Migrant workers are backing a proposal by lawmakers to increase the total number of years foreign nationals can work in Taiwan, saying it would benefit those who wish to work longer in the nation to support their families back home.
“This is good for us. Many Indonesian workers do not want to go back yet, because they have to support their families and earn their children’s college tuition,” said Nanik Riyati, an Indonesian caregiver who has worked in Taiwan for seven years.
Nineteen lawmakers, including Chinese Nationalist Party (KMT) Legislator Chiang Huei-chen (江惠貞), proposed an amendment to the Employment Service Act (就業服務法) at the legislature on Wednesday that would allow foreign workers to work a total of 15 years in Taiwan, compared with the current maximum of 12.
Nanik said some of her friends have reluctantly left for Hong Kong after approaching the 12-year limit. Places such as Hong Kong and South Korea do not set a ceiling on the aggregate number of years foreign nationals can work in their territories.
Cathy from the Philippines, who wished only to be identified by her first name, said she would benefit greatly if the proposed amendment passes.
“Salary in the Philippines is not the same as it is here. It is not enough,” said the 39 year-old, who has worked as a caregiver in Taiwan for six years.
A mother of four, with her eldest in college, Cathy said she would like to stay in Taiwan “as long as possible,” because she has four kids to support, adding that “when I get older I cannot work.”
“A lot of Filipinos, they want to stay in Taiwan, but if they cannot come back, they will apply [to work in] Canada,” Cathy said.
Mary, a 39-year-old Filipino who works at an electronics factory, said that, with three children to support, she was also hoping to work longer in Taiwan, where she can earn much more than in her home country. Mary, who also wished to be identified only by her first name, said she earned about 12,000 Philippine pesos (US$271.49) when she worked at a garment factory in the Philippines prior to coming to Taiwan. She now earns double that amount.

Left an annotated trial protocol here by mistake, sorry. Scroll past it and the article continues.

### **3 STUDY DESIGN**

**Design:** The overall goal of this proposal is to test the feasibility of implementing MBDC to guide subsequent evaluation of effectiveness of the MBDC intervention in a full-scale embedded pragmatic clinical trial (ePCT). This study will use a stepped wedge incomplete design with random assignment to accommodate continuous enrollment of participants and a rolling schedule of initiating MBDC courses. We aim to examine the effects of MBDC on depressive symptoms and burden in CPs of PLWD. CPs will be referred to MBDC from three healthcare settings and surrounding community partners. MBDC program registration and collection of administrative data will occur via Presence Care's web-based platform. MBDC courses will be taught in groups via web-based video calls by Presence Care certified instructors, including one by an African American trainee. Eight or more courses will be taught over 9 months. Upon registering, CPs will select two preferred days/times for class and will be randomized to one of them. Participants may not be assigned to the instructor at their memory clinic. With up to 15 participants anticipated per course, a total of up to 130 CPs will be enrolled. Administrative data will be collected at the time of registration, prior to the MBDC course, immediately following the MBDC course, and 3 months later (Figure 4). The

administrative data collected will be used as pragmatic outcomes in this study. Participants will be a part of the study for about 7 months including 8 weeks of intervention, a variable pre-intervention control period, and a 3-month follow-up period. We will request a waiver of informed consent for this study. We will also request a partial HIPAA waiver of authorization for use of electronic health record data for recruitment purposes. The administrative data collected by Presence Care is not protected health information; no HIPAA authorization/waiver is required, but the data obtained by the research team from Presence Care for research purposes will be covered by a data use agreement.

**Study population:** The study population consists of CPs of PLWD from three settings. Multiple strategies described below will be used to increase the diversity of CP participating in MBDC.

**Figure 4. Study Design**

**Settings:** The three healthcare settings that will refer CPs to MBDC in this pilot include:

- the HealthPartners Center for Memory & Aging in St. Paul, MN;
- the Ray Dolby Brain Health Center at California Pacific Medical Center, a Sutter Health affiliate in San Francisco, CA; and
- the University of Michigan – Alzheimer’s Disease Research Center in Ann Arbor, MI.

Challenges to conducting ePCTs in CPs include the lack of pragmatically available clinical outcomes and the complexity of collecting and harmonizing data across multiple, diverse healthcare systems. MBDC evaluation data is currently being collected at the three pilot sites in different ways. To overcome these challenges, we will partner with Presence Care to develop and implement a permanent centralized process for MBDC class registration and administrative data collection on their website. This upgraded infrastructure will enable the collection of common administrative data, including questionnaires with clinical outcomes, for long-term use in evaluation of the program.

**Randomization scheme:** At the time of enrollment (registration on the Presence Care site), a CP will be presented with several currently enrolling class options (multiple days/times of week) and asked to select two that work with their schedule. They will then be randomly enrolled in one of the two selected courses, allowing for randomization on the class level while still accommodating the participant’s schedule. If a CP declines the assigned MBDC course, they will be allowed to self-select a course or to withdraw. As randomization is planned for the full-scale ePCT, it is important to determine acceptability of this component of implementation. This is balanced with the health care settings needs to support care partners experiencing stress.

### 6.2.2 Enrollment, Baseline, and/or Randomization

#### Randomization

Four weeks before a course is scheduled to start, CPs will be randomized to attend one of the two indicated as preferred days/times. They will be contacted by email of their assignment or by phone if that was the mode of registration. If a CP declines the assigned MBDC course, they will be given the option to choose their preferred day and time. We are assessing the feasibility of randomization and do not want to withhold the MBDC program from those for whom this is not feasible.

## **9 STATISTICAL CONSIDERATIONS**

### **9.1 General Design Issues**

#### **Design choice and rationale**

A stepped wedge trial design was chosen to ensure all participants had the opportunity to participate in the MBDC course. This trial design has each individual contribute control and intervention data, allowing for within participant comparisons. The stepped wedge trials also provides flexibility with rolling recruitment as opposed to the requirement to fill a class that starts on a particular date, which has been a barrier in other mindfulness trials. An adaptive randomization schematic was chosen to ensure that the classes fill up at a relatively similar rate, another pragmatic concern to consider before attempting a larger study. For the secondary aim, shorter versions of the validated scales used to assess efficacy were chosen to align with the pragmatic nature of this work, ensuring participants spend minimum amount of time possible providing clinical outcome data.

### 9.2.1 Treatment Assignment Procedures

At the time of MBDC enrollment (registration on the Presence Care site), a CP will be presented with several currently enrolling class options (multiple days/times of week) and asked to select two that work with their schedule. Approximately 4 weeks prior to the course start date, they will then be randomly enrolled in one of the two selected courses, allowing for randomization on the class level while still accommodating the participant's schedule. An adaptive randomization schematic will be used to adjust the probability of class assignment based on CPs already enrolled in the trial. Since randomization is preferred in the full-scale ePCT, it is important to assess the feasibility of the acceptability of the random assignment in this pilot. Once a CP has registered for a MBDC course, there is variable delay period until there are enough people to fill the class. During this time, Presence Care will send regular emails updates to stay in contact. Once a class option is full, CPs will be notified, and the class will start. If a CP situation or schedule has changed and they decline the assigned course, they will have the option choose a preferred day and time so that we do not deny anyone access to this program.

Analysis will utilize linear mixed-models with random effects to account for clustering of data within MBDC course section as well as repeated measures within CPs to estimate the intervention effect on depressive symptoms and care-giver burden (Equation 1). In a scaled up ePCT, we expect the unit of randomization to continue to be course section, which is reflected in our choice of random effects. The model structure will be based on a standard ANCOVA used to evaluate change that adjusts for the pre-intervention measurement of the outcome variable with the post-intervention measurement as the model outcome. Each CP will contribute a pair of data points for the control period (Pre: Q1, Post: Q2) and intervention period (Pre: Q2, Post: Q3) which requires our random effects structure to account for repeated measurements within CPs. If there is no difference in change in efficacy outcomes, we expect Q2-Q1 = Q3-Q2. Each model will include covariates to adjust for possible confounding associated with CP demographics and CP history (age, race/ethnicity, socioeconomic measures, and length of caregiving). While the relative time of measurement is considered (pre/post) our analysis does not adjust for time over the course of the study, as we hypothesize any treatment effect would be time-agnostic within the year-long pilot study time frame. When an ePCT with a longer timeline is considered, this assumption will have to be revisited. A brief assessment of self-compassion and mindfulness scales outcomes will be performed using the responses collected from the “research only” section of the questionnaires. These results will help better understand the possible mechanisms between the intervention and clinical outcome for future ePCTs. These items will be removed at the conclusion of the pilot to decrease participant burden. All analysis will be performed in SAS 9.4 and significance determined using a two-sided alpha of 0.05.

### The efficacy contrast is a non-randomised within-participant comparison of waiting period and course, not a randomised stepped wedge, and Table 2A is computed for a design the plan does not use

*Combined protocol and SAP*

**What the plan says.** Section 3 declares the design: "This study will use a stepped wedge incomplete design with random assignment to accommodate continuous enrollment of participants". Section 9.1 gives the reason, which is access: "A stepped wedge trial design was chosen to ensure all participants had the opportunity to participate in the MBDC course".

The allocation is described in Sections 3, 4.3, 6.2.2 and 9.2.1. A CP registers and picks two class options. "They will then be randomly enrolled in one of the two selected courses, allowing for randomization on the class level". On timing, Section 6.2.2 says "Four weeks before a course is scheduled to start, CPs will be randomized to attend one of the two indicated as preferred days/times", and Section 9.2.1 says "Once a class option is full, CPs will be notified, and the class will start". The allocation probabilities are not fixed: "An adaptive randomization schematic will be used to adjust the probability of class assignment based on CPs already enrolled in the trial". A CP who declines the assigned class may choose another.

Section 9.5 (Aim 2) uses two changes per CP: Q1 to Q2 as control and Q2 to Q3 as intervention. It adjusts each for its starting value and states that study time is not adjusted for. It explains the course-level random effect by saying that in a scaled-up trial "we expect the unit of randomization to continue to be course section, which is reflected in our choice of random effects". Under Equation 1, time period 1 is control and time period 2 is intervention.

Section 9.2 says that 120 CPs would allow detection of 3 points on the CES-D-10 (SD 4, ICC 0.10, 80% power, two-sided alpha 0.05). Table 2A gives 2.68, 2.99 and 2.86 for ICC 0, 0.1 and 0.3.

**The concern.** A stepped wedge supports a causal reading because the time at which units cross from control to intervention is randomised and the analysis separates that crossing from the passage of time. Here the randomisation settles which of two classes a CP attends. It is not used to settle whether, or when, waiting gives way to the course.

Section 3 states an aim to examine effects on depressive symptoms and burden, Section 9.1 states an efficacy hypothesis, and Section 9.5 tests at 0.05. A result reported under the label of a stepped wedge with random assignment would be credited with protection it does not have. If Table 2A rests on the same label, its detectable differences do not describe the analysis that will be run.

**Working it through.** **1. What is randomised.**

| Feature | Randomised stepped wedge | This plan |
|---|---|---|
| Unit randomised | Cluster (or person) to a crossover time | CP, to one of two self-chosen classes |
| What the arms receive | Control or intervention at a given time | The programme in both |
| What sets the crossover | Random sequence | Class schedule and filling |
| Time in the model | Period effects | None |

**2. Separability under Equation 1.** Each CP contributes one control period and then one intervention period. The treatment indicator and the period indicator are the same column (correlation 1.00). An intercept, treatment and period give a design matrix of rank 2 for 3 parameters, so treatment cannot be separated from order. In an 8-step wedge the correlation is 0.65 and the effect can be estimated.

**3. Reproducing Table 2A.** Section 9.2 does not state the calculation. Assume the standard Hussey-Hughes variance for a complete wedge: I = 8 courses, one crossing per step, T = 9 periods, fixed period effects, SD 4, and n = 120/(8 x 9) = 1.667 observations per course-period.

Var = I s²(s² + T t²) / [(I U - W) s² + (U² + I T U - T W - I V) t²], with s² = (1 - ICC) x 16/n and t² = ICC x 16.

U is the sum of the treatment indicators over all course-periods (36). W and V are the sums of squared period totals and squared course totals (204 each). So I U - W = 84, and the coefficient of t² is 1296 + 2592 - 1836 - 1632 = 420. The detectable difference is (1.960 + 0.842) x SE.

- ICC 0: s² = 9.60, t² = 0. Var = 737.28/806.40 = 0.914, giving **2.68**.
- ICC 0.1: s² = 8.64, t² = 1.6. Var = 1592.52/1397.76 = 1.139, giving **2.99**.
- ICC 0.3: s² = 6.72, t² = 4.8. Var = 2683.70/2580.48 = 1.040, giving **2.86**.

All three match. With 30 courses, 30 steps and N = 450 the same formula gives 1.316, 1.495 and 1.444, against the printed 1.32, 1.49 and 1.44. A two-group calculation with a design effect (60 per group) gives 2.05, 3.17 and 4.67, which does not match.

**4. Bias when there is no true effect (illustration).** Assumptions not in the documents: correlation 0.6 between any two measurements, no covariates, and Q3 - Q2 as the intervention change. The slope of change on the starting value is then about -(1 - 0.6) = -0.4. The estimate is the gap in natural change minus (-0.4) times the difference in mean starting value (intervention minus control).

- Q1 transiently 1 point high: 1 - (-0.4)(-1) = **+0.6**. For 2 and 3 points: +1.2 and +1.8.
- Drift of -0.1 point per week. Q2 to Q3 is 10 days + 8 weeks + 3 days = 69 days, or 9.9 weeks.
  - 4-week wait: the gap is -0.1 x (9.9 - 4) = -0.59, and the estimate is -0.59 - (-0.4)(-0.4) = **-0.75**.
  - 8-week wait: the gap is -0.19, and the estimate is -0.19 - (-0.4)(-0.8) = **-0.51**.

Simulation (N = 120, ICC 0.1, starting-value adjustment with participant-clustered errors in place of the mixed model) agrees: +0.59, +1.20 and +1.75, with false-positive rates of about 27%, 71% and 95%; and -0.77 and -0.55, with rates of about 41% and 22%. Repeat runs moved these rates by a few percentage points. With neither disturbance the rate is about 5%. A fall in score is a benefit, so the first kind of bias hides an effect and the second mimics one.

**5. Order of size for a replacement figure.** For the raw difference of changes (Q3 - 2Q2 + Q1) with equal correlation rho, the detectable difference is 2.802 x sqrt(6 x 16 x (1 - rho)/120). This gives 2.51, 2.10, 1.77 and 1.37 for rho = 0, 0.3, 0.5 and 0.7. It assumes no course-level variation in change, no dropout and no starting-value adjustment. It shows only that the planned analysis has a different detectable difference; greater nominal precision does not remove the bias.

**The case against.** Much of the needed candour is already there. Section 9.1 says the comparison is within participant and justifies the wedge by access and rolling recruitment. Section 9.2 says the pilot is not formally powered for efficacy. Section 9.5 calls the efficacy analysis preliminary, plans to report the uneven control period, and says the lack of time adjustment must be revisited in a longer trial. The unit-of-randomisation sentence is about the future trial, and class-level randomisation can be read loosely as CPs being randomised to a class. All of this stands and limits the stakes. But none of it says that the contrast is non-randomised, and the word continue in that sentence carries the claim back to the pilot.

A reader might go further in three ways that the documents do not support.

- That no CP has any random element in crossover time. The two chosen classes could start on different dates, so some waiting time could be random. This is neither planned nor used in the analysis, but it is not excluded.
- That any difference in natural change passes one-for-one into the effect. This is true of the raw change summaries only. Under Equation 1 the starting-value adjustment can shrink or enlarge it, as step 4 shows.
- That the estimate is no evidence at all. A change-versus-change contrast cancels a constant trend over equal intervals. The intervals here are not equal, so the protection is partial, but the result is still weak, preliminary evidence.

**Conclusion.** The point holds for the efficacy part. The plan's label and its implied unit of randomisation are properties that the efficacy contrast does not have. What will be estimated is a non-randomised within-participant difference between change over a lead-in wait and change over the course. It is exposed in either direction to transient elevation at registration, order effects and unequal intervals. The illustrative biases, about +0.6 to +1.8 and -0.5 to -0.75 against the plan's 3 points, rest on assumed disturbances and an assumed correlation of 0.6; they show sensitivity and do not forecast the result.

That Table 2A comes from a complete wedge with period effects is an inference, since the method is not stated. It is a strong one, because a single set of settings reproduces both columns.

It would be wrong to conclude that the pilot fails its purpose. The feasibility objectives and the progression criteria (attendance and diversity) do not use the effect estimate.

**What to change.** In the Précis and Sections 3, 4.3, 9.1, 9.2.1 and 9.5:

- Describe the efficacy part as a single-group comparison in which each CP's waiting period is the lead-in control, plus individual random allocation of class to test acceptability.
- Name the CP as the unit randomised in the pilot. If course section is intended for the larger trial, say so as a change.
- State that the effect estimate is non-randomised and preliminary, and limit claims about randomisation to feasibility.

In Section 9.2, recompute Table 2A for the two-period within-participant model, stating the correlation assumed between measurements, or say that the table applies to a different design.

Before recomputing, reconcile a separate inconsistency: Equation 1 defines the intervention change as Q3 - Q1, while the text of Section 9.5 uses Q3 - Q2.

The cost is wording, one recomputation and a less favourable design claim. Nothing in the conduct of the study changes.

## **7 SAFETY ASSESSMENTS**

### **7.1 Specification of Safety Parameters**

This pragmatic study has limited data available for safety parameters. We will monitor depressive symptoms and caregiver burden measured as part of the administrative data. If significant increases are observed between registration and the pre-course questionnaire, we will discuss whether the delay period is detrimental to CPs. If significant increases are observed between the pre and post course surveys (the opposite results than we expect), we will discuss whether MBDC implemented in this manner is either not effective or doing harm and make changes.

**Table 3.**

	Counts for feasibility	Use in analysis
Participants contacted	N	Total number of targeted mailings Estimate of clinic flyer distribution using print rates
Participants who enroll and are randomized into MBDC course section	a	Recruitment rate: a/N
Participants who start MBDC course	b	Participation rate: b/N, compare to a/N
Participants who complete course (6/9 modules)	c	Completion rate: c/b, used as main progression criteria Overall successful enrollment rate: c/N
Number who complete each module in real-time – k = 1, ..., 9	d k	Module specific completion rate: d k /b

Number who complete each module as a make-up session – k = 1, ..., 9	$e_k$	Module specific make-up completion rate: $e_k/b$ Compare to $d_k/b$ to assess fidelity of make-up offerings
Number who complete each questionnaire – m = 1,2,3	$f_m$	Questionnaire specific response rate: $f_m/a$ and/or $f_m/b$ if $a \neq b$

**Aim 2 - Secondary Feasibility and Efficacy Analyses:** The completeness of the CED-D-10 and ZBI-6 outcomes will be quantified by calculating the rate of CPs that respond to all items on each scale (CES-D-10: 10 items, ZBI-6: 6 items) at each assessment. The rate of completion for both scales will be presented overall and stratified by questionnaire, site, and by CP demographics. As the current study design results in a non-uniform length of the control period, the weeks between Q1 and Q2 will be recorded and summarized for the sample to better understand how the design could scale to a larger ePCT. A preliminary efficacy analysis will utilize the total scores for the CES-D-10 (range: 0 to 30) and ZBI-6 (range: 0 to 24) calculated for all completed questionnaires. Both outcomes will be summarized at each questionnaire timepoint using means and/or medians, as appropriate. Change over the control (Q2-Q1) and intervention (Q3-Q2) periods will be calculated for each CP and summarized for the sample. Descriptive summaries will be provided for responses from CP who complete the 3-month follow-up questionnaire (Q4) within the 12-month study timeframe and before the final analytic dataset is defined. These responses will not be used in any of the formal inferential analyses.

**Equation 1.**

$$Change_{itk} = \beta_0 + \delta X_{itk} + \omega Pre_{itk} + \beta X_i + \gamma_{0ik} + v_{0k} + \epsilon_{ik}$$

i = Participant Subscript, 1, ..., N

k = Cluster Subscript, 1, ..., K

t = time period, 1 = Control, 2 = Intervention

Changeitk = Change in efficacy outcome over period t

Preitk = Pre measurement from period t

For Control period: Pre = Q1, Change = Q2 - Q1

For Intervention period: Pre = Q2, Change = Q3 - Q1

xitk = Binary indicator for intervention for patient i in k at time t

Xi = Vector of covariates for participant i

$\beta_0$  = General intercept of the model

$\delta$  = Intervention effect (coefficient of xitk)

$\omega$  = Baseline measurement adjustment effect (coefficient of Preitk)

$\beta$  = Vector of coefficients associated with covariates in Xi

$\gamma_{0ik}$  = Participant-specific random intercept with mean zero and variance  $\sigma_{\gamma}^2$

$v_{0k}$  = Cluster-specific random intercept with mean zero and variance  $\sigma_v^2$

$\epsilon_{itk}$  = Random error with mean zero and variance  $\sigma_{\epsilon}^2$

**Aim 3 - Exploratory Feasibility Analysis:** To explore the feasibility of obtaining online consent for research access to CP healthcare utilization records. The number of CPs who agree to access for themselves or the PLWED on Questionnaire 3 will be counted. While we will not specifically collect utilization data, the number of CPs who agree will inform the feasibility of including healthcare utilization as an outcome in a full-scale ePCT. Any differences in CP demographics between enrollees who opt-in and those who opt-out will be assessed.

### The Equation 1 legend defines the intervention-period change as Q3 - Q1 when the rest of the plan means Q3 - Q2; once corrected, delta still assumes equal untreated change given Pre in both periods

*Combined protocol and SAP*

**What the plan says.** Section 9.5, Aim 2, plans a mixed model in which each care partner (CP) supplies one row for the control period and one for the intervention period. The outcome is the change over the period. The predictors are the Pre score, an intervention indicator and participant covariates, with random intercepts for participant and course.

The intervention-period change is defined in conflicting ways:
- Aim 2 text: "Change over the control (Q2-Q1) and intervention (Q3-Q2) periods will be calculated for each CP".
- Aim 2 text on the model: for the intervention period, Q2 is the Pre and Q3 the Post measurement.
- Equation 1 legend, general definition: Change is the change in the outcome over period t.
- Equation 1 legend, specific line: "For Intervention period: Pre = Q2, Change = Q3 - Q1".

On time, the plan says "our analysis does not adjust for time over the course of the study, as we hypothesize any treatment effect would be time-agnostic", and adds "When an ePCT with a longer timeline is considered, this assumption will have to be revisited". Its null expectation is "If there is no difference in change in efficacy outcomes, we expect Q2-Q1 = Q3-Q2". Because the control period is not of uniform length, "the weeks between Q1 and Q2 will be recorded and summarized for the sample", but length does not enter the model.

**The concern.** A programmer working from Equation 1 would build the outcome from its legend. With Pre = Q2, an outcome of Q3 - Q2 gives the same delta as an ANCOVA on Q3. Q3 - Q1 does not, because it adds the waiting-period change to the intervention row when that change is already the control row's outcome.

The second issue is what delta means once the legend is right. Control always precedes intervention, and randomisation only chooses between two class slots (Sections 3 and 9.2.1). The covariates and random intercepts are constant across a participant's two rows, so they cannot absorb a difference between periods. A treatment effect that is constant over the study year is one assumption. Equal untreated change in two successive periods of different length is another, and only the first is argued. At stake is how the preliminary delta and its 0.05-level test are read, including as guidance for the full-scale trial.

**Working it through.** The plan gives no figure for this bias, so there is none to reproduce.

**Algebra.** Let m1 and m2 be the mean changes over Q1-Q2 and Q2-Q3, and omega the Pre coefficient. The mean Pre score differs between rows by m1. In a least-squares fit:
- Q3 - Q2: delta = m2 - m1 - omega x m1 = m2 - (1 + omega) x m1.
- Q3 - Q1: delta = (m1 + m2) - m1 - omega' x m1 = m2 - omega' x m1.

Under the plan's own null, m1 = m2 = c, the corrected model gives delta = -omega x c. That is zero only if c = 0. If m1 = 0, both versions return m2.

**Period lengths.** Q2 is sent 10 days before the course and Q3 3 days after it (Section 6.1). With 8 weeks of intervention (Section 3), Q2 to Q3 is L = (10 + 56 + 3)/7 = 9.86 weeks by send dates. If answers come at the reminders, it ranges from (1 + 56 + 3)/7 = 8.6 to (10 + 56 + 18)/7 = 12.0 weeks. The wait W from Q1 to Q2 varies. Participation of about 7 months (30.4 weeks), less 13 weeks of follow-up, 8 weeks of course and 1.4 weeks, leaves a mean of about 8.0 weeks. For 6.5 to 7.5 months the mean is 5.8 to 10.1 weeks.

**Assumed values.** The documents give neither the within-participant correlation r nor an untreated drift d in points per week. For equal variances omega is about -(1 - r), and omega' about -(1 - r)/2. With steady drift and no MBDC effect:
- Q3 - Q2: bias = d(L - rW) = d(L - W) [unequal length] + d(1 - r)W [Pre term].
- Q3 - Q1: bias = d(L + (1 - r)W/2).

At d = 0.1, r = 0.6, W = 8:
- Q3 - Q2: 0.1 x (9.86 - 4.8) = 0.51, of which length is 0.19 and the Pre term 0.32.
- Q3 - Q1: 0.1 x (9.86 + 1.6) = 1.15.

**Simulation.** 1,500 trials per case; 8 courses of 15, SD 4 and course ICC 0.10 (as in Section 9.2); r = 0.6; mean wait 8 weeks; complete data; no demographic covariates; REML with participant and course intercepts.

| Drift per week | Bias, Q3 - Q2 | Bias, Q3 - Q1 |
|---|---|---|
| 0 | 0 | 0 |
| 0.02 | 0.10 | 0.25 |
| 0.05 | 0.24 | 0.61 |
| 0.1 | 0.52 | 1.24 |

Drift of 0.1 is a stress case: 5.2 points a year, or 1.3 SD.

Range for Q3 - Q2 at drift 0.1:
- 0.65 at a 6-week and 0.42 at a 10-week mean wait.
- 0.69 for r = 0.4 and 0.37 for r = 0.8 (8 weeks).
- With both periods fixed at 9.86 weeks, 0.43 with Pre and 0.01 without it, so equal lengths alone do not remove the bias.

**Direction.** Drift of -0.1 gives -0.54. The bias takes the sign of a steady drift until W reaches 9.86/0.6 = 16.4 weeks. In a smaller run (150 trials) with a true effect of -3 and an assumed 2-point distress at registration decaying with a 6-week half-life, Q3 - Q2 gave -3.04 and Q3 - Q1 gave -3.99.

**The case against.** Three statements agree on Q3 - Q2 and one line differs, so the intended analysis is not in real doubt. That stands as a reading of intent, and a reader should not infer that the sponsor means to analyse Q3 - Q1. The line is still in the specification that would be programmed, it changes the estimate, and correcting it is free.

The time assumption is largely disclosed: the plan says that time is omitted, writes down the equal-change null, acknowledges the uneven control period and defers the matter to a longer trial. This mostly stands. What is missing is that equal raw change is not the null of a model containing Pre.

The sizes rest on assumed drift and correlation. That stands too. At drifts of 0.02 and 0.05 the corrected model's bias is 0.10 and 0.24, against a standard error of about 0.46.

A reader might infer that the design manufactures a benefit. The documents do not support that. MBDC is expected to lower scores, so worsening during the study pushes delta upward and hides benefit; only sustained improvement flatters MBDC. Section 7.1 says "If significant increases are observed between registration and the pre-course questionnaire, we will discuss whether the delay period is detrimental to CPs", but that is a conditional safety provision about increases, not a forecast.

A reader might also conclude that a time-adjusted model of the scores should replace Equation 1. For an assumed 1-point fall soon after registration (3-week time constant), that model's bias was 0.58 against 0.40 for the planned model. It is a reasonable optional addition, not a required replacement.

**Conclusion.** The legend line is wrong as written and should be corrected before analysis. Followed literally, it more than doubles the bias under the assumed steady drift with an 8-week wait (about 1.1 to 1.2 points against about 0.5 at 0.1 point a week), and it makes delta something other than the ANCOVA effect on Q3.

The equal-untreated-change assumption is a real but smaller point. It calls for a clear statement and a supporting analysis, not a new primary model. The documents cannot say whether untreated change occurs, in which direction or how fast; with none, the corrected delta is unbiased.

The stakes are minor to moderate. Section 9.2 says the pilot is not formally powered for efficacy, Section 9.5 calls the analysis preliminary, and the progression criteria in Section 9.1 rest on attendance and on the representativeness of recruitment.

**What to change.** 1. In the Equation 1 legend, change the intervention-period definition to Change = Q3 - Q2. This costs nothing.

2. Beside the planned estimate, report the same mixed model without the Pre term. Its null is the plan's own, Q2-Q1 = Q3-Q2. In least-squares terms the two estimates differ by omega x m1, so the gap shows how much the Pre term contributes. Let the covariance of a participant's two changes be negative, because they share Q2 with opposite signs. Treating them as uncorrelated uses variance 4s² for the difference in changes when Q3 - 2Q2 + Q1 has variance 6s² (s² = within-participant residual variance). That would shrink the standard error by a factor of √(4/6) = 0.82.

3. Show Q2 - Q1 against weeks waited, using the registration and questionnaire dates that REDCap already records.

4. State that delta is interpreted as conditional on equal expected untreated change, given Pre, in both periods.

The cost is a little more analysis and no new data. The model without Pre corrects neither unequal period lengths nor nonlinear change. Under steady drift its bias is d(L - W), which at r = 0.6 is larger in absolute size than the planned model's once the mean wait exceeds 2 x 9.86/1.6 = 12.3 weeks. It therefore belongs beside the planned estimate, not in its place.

In addition to the proposal allowing foreign nationals to work for up to 15 years in Taiwan, lawmakers also proposed scrapping a regulation requiring migrant workers to leave the nation for at least one day every three years when their work permit expires.
“The three-year restriction is a lot of trouble for us, and very expensive too,” Nanik said.
Round-trip airplane tickets and visa fees can easily exceed NT$25,000, and Nanik, who is from Central Java, has to travel 12 hours by bus to Jakarta to get her visa renewed each time.
Meanwhile, Cathy said she has to pay between 80,000 and 95,000 pesos to Filipino brokers every time she returns to Taiwan to work, an amount that equals about four months of her salary.
“We have no choice, because we want to go to Taiwan to work,” Mary said.
Ministry of Labor statistics show that, as of Feb. 28, there were 513,570 legally employed foreign workers in Taiwan and 44,204 foreign workers whose whereabouts were unknown. The largest contingent of foreign workers in Taiwan comes from Indonesia, with 230,000 people working in the nation, according to the figures.
While migrant workers see the amendment as a form of progress, Taiwan International Workers’ Association policy researcher Chen Hsiu-lien (陳秀蓮) said there should be no cap on the number of years foreign workers can work in Taiwan in the first place.
Taiwan’s immigration laws have already ruled out the possibility of migrant workers obtaining a Taiwanese national identification card based on the number of years they stay in the nation, so there is no point to a cap, Chen said.
While many might benefit from the proposed amendment, for Nanik, nine years away from home is already too long. When she finishes her ninth year, she will be ready to go home to Indonesia, the mother of a seven-year-old son and 10-year-old daughter said.
“They have grown up. They need me beside them. It has been too long,” she said.